Northern Ontario Plant Database
Alnus alnobetula subsp. crispa (Aiton) Raus
En: mountain alder, American green alder, green alder
Betulaceae (Birch Family)
General: A deciduous shrub to 3 m tall. Young branches smooth (glabrous) to slightly hairy, becoming smooth (glabrate), somewhat resinous; buds nearly sessile, shiny, reddish-brown, ovate, and pointed (acute) at the tip; bud scales overlapping (imbricate), 4–6.
Leaves: Alternate, simple, pinnately-veined, petiolate. Leaf blades broadly elliptic to ovate, 3–11 cm long, dark green above, somewhat glutinous and glabrous to hairy beneath, often with just the veins slightly hairy; base rounded to cordate; apex pointed (acute); and margins irregularly and finely toothed (serrulate). Veins in 7–9 or more pairs, hairy, the small cross-veins not meeting.
Flowers: Unisexual, arranged in catkins (aments), with male and female catkins borne on the same plant (plants monoecious). Male catkins elongate, terminal, lacking bud scales. Female catkins small, 1–2 cm long, enclosed within lateral buds during winter then emerging with the leaves in early spring, becoming cone-like and woody as the fruits develop.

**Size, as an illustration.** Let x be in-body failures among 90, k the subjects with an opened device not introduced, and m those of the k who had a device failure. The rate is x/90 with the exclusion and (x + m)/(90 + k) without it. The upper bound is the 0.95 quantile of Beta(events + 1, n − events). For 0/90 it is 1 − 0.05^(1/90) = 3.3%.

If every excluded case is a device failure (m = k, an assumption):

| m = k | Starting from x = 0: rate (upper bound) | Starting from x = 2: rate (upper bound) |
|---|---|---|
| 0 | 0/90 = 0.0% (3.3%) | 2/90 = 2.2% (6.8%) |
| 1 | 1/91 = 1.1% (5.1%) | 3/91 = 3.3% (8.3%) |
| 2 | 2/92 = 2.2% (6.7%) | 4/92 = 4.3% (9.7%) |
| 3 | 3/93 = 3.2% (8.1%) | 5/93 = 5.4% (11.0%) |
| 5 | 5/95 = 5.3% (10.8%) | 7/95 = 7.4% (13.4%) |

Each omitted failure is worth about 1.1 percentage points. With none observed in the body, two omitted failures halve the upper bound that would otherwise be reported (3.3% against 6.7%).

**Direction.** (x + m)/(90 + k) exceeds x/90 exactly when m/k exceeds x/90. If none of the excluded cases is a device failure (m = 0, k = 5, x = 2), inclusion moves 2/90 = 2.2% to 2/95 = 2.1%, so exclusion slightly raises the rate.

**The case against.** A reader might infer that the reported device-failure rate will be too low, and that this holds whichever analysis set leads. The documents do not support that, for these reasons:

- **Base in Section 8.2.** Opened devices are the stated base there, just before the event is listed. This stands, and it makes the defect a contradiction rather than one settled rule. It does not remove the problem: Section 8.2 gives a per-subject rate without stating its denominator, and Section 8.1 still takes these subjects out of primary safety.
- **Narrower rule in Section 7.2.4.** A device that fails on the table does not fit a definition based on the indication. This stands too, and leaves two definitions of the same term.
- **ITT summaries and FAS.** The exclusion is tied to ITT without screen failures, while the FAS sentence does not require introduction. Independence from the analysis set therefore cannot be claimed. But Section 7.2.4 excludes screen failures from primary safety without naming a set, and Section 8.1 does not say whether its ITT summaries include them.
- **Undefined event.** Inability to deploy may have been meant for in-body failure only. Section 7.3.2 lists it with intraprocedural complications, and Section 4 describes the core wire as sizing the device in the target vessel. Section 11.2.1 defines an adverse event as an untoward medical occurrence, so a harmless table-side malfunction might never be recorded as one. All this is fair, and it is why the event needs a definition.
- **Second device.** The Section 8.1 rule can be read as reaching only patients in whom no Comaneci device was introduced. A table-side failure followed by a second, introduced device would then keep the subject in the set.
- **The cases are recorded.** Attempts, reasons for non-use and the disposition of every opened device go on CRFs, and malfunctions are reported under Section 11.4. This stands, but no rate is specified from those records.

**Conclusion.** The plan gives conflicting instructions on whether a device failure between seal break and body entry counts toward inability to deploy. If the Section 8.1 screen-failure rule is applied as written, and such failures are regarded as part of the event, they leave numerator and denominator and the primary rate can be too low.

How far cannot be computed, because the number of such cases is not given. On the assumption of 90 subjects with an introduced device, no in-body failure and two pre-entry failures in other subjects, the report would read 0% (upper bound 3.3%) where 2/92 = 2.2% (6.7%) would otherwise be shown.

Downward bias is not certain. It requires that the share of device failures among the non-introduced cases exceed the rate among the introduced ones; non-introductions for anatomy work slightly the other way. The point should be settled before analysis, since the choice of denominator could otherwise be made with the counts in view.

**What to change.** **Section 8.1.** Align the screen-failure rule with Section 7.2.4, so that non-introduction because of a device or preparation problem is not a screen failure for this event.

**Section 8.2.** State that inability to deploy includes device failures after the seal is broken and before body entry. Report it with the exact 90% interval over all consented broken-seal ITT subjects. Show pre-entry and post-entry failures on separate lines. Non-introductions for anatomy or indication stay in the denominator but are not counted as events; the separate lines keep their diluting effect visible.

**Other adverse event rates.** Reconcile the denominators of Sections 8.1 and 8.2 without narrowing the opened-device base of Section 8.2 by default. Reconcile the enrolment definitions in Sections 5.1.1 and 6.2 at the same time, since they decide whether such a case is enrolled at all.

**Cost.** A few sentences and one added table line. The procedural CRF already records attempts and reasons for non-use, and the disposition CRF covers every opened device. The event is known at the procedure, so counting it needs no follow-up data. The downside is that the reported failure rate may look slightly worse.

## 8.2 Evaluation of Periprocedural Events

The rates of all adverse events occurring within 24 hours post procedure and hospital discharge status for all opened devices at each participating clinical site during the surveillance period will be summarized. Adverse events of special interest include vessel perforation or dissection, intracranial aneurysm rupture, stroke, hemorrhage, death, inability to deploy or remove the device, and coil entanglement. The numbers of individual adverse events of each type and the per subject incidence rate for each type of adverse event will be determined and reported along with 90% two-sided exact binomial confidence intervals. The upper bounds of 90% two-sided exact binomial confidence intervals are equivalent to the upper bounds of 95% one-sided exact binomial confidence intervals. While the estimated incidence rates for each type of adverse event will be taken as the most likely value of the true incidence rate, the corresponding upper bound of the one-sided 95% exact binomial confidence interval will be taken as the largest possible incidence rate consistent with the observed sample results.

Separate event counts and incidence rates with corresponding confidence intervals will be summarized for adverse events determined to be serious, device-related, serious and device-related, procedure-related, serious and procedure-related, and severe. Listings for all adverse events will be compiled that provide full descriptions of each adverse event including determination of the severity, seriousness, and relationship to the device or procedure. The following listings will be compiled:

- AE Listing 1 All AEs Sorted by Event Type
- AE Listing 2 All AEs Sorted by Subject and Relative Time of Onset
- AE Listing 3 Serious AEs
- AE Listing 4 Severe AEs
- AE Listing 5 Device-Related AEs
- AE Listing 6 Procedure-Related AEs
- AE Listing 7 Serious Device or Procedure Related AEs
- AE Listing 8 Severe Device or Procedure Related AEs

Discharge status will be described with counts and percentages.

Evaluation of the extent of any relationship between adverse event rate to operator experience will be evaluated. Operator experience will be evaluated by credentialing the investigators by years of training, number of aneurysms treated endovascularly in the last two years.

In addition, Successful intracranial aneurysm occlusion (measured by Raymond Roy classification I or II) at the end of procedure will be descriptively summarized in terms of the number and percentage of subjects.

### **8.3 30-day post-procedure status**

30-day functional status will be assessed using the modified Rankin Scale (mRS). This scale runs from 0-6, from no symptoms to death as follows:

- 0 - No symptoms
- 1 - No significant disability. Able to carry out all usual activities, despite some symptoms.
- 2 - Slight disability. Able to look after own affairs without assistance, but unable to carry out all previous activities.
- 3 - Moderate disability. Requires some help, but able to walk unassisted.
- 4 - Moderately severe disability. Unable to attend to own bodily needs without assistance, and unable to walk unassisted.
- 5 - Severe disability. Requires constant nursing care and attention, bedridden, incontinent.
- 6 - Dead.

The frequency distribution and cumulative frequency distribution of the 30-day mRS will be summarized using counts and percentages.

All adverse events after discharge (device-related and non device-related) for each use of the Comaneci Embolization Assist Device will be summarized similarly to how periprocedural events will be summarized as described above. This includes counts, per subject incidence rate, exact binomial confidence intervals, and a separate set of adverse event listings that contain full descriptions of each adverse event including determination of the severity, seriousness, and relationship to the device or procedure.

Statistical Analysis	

Fruit: Very small samaras, 2–2.5 mm long, with broad lateral wings, borne in long-stalked persistent ovoid woody cones.
Habitat and Range: Rocky slopes, shores, bogs, cold woods, and disturbed areas. A boreal North American subspecies, occurring throughout Ontario. Mountain alder ranges from Newfoundland and Labrador westward to Alberta and the Northwest Territories.
Internet Images: The Alnus viridis subsp. crispa webpage from the Trees of Wisconsin website. Click on the smaller images to view larger, more detailed photos.
Similar Species: The speckled or tag alder, Alnus incana subsp. rugosa, is similar to mountain alder, but easily distinguished from it by several characters. In speckled alder, the buds are stalked, dull, and blunt at the tip; leaves are more coarsely toothed and the cross veins join in a ladder-like fashion between secondary veins; and woody seed cones are sessile or short-stalked. Also, female catkins of speckled alder are not contained within winter buds, they are borne naked, a short distance behind the male catkins and on the same branchlets.
Compare the images of mountain alder (above) to those of speckled alder, also from the Trees of Wisconsin website.
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